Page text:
SECRETS TO DISTRESSING - white queen bedframe

 
 
Distressing a paint finish successfully is an art. It isn't simply loading up a palm sander and attacking.
 
 
A light edge distressing is extremely attractive look and shows all the detail of your piece.
The more detailed the more it stands out in a crowd!
 
 
First lets talk sand paper ...

 
I hand sand all my distressing,
NO ELECTRIC SANDERS HERE!!!

 
I fold my paper over twice as shown in the photos.

 
To get into recessed areas I curve my paper as seen below.

 
Another trick is to highlight flaws.

 
When you come across something unusual in the finish like a knot or dent make it more noticeable.
See below how I've sanded a little extra around the dent.


Distressing is meant to simulate age. Imagine the wear and tear furniture goes through in 50 years. Kids sitting rubbing their feet over the same rung of a chair as they grow up, or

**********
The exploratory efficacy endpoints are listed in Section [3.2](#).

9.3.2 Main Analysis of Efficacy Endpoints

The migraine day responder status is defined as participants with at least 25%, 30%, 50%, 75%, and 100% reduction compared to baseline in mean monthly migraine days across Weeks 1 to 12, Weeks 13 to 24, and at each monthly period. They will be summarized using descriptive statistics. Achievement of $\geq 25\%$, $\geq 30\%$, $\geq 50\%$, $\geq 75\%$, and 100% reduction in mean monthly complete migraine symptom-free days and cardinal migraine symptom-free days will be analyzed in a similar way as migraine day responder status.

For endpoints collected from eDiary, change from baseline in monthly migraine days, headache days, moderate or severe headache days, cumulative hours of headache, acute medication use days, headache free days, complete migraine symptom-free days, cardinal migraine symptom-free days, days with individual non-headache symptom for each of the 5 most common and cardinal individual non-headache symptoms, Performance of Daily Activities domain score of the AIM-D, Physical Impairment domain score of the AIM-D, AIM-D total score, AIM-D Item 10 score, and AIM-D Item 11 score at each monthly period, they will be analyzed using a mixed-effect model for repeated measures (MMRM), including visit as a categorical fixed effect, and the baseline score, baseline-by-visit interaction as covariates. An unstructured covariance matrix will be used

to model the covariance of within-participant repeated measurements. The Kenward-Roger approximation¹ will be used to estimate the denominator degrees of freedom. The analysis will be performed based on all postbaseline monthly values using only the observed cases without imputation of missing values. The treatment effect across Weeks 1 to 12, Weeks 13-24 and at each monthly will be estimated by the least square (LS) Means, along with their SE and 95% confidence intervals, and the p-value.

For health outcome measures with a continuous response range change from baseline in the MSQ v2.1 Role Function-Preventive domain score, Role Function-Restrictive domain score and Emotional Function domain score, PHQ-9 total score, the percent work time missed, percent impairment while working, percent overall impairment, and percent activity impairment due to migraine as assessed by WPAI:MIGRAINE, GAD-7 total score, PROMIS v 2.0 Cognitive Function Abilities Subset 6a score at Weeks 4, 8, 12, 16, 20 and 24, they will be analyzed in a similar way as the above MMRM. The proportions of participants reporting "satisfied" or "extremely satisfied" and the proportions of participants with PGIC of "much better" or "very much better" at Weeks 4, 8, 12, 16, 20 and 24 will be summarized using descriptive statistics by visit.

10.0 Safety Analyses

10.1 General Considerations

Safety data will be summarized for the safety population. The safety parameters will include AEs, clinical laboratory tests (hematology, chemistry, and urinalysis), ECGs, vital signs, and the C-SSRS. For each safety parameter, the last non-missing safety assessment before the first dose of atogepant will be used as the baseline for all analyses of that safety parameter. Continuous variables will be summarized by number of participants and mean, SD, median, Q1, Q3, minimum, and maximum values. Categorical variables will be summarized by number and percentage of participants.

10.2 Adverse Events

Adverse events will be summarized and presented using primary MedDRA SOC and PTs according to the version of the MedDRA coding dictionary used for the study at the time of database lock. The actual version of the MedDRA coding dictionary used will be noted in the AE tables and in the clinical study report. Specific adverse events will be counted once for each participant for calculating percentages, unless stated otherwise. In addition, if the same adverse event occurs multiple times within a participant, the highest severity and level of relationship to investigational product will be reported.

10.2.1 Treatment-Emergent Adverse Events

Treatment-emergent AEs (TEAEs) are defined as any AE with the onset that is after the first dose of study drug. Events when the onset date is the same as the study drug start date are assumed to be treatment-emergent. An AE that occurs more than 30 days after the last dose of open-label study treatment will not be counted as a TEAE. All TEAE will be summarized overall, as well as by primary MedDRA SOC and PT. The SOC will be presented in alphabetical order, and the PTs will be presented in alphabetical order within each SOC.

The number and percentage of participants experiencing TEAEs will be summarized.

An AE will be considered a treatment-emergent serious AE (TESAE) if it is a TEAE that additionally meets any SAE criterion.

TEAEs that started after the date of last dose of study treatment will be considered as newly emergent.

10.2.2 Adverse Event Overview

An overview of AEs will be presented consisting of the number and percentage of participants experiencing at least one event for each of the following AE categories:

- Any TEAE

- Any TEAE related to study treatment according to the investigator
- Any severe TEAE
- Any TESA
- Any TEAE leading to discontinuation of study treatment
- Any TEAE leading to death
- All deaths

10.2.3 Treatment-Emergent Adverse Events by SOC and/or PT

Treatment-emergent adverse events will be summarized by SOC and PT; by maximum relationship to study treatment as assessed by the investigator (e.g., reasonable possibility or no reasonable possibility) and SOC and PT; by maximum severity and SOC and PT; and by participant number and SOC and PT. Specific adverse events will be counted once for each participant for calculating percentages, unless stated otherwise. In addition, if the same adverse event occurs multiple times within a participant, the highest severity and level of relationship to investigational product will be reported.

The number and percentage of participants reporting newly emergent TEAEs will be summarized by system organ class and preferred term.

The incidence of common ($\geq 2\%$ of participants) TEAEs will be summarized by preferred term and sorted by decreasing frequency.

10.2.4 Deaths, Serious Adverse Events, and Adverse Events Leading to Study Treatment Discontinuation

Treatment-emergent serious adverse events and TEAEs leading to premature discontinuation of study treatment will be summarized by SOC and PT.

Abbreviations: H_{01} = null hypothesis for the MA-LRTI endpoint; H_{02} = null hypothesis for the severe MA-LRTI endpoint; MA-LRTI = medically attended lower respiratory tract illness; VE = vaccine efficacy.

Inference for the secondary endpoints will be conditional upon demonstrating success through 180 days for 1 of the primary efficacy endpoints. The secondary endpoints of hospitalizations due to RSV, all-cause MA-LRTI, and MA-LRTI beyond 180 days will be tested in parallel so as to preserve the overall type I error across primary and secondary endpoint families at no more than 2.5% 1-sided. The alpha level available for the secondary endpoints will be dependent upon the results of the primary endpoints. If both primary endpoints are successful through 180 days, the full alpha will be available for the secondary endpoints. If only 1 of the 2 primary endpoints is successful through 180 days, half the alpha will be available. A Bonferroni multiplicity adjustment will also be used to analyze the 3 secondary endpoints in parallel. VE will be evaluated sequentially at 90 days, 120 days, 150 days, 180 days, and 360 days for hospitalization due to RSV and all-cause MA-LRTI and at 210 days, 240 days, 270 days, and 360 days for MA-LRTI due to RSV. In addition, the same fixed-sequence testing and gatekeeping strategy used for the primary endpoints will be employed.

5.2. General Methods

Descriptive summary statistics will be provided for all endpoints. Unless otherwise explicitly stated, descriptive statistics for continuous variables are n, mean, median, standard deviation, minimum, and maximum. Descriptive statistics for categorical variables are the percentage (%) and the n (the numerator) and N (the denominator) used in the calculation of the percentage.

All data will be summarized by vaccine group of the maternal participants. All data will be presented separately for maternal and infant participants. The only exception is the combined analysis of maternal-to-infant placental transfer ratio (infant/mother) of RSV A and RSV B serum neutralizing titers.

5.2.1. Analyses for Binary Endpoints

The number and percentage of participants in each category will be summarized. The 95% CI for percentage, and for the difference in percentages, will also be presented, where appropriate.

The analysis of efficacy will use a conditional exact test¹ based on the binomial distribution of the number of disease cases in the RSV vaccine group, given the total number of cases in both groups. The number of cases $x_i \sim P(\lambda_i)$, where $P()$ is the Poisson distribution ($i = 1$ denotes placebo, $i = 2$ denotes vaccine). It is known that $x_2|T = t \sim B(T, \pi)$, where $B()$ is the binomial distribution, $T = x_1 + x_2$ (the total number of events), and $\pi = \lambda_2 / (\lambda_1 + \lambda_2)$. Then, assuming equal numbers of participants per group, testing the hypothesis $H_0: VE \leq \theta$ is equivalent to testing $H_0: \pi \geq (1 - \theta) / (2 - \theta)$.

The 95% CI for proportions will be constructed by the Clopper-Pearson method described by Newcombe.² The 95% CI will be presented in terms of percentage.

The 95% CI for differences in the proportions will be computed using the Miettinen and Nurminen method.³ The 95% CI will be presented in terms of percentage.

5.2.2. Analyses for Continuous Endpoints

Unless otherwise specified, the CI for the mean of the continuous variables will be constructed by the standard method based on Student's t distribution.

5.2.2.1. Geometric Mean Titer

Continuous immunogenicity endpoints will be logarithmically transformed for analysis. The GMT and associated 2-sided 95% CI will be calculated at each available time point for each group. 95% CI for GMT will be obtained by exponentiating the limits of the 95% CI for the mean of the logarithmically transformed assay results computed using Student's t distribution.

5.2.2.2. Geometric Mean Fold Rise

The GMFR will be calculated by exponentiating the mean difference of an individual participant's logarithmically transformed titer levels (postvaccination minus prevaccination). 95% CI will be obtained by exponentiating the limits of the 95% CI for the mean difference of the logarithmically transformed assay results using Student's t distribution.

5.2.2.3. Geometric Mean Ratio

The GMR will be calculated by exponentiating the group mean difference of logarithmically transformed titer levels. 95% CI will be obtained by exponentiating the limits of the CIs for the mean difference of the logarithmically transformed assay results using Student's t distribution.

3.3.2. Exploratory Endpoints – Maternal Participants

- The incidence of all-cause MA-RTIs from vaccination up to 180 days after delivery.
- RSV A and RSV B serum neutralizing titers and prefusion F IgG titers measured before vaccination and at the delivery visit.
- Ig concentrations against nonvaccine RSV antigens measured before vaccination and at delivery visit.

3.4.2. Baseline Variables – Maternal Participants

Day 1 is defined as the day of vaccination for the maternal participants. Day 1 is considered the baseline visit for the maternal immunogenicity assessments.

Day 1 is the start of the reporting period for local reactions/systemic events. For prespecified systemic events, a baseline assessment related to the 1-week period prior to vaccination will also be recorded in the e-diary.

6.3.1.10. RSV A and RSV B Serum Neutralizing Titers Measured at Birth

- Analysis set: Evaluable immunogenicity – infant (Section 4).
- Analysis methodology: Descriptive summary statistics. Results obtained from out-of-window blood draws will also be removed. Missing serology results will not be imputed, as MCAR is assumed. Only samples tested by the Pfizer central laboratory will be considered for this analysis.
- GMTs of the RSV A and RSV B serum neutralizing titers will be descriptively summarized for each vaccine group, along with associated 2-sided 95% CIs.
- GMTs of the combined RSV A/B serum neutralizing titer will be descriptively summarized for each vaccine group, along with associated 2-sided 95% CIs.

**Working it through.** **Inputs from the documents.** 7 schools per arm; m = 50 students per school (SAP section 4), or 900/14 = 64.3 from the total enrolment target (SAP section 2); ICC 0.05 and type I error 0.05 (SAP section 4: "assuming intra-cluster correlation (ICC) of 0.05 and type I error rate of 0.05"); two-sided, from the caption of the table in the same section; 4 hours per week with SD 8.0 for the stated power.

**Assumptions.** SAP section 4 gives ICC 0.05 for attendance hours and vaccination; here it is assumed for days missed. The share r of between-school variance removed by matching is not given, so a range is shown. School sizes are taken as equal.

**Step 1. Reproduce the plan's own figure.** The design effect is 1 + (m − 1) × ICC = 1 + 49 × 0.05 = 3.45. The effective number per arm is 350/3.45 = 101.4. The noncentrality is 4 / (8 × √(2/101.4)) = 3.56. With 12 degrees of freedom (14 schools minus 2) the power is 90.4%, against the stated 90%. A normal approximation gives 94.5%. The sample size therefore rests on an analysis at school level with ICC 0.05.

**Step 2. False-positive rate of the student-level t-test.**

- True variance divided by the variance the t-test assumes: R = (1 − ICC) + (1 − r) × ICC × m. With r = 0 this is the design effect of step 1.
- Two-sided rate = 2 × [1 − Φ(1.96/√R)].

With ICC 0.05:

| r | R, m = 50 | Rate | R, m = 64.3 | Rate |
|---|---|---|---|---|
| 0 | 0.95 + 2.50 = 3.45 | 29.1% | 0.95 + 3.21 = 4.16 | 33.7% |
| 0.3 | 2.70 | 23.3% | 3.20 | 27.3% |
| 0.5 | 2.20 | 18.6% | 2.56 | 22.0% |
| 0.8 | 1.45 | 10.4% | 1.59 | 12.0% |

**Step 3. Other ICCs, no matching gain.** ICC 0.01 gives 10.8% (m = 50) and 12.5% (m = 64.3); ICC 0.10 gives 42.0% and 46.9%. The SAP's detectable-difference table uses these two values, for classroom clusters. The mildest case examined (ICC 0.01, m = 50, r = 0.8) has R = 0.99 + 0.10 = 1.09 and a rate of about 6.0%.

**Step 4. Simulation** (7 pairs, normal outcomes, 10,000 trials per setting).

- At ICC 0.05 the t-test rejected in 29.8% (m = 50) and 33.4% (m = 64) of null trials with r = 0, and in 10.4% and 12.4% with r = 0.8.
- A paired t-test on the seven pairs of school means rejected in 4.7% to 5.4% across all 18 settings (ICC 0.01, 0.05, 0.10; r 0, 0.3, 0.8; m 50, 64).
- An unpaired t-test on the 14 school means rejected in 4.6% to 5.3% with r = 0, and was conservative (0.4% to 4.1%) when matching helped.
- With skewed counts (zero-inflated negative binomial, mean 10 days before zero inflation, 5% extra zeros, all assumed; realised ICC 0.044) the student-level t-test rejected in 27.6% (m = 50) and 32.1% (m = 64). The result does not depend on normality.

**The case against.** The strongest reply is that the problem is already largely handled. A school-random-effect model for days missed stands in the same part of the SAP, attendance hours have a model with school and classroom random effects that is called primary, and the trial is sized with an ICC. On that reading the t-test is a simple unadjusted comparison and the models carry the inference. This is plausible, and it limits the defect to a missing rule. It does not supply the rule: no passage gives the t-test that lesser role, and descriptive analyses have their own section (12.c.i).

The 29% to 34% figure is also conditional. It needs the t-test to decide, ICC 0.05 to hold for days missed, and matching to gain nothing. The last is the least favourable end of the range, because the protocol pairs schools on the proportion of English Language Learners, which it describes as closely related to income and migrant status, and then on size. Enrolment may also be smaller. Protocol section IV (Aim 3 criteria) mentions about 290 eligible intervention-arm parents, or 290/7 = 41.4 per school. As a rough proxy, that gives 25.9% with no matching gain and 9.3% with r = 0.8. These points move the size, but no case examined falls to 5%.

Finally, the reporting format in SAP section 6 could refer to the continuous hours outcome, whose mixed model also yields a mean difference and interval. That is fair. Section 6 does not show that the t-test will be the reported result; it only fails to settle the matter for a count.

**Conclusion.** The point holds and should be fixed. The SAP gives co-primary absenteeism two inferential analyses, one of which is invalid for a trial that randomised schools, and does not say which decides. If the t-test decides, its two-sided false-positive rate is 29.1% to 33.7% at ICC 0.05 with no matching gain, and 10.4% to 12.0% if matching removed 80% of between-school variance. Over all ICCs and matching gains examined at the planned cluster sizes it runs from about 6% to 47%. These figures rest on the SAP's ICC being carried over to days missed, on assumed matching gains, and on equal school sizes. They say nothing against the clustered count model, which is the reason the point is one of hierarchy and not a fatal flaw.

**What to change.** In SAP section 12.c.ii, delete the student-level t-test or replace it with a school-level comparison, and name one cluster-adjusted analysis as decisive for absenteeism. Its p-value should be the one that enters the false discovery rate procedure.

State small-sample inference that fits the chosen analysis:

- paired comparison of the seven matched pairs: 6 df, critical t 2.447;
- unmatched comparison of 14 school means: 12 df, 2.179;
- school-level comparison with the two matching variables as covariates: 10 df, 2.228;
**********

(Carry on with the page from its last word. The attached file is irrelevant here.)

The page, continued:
Mom wiping down the cabinet doors during each week of house cleaning. The paint starts to wear
in the same areas over time.

 
I hope this will help you with your distressing projects and gives you some great ideas.
 
 
 
 


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4 comments:

  1. I agree, there is an art to distressing. I constantly see pieces that the paint is just sanded off here or there, with no attention to detail or authenticity. I take a lot of time when I distress my pieces. I can definitely see you do as well! Beautiful work!

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  2. Sanding is the trickiest part of the job so far as I can tell. I hate to see those pieces that have been almost sanded into a polka-dot finish. I'm not very proficient at sanding so I go for the less-is-more look.

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  3. Another wonderful looking bed... I like these tips.
    "Highlighting the flaws"... a good thing to know when distressing. Pat

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  4. thank you for sharing these tips. I'm so afraid to distress, but love the look. I just keep painting everything white and waiting for "the day" when I start distressing them.

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THANK YOU ALL!